The Artwork of Miriam Moshinsky
In this article we will be showcasing the work of Miriam Moshinsky, a Russian-born designer currently living in Israel who has authored several tutorials here on Psdtuts. Miriam's work features colorful, fantasy worlds full of children, animals, food and candy. Her work always includes some type of dark and morbid twist, which is a hallmark of her unique and creative style. Please take a moment to review some of her remarkable creations and enjoy!
Cranberry and Milk
This piece includes a summer theme and is filled with flashy and bright colors.
In this piece you can see Moshinsky’s love of junk food leaches into her work.
This piece was designed for Wrigley 5’s gum launch in Israel while Moshinsky worked as a senior digital designer in BBDO Tel Aviv. It was based on the five senses and influenced by nightlife. You can see the website here.
In My Kitchen, Cabinet is All I Need
Moshinsky’s obsession with food and cupcakes is shown in this piece. You can also see she wants to keep it all to herself.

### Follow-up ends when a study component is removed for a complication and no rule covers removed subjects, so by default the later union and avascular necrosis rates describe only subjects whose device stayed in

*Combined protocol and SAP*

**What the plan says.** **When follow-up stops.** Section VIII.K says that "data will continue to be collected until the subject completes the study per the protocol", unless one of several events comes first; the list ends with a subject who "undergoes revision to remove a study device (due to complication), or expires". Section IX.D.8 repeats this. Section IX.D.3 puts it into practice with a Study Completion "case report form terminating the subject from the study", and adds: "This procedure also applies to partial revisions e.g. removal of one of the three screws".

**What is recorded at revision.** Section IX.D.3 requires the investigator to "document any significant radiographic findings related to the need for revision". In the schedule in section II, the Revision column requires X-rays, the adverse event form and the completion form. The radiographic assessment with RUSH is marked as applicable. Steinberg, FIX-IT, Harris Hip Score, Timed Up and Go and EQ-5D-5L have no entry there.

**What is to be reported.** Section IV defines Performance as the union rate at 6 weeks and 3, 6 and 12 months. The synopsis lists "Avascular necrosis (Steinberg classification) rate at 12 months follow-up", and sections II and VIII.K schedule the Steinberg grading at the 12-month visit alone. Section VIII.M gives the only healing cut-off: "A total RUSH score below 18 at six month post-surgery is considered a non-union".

This piece is an example of a pencil sketch that was later colored in Photoshop. The inspiration for this one is from the band, Deine Lakaien.
One piece of a top-secret project that Moshinsky is working on.
Lulu Wants to Be Good
How far would you go for the perfect cupcake?
Moshinsky was born and raised in a small town in Russia that was surrounded by a forest. As a little girl, she used to walk there and pick mushrooms and wild strawberries.
A personal piece for Moshinsky’s solo exhibition.
Moshinsky recently became a partner in Hooligans, a creative digital production agency. These pieces are parts of the branding I created for the company.
A piece done for Moshinsky’s book that includes her work, followed by funny haiku poems by the writer Sahar Lewenstein.
Who decided salad has to be boring? This piece was also done for Moshinsky’s book.
Moshinsky has a super cool little sister. Really. This piece was based from a photograph of her, retouched to make look even cooler.
Three Little Ghosties
Three Little Ghosties was always one of my favorite children poems but in the Russian translation, it's called Three Little Fairies.